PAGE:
U.N. Study Brings Price of Nature to the Forefront

The economic importance of the world’s natural assets is now firmly on the political radar, according to a new report highlighting the enormous economic value of forests, freshwater, soils and coral reefs, as well as the social and economic costs of their loss.

The Economics of Ecosystems and Biodiversity (TEEB) report is the result of a two-year study involving hundreds of experts from
around the world. It was launched Wednesday at the Convention on Biological Diversity’s 10th
Conference of Parties meeting (CBD COP10) in Nagoya.

"TEEB has documented not only the multi-trillion dollar importance to the global economy of the natural world, but the kinds of policy-shifts and smart market mechanisms that can embed fresh thinking in a world beset by a rising raft of multiple challenges. The good news is that many communities and countries are already seeing the potential of incorporating the value of nature into decision-making," said Pavan Sukhdev, a banker who heads up the Green Economy Initiative of the United Nations Environment Programme (UNEP).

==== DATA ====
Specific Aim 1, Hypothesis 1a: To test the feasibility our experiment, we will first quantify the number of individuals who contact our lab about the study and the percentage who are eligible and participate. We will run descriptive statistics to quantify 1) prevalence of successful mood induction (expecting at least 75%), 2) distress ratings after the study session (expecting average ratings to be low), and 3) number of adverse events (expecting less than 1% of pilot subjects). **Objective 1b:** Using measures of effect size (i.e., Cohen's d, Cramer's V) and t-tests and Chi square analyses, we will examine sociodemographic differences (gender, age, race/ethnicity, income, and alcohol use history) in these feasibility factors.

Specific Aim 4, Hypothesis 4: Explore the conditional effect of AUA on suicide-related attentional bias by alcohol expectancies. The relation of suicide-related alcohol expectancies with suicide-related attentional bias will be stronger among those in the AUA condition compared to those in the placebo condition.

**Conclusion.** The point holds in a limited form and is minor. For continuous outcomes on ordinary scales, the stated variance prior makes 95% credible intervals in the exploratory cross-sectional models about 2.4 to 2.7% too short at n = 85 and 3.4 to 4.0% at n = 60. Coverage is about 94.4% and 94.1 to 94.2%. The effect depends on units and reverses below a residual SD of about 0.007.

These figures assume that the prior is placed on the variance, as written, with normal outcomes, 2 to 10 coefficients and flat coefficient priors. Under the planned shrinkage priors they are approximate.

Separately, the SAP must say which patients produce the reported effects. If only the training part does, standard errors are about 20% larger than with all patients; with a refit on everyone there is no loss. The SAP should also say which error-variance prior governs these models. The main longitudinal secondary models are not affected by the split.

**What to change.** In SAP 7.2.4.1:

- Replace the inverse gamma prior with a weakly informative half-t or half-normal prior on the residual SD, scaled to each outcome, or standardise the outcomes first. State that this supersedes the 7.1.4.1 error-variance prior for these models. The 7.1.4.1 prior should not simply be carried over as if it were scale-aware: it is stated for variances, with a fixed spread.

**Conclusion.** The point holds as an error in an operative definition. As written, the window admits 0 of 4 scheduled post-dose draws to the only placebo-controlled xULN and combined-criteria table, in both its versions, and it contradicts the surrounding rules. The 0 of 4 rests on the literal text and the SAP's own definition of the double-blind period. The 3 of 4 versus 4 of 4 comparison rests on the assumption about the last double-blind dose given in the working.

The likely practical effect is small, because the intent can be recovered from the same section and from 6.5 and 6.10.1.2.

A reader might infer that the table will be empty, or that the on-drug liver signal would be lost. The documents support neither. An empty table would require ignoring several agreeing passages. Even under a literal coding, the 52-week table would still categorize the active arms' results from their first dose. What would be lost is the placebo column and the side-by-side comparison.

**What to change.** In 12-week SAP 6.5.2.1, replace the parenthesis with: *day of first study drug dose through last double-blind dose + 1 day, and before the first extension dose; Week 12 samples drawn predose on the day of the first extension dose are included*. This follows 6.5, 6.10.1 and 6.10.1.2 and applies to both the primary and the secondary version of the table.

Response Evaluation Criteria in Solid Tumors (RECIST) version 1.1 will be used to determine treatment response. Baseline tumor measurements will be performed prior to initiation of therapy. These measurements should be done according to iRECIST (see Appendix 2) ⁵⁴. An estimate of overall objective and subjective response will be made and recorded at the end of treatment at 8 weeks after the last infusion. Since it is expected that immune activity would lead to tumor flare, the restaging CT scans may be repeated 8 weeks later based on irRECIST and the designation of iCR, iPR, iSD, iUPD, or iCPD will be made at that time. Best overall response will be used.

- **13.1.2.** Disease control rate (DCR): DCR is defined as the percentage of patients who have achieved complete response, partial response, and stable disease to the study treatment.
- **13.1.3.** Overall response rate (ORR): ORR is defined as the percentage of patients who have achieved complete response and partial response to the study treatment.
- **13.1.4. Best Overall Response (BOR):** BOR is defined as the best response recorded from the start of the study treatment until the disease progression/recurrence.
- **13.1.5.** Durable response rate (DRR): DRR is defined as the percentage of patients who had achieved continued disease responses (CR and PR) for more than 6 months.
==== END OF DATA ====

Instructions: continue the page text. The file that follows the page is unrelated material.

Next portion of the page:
The TEEB study calls for wider recognition of nature’s contribution to human livelihoods, health, security, and culture by decision-makers at all levels (local to national and business to citizens). It promotes the demonstration, and where appropriate, the capture of the economic values of nature’s services through an array of policy instruments and mechanisms.

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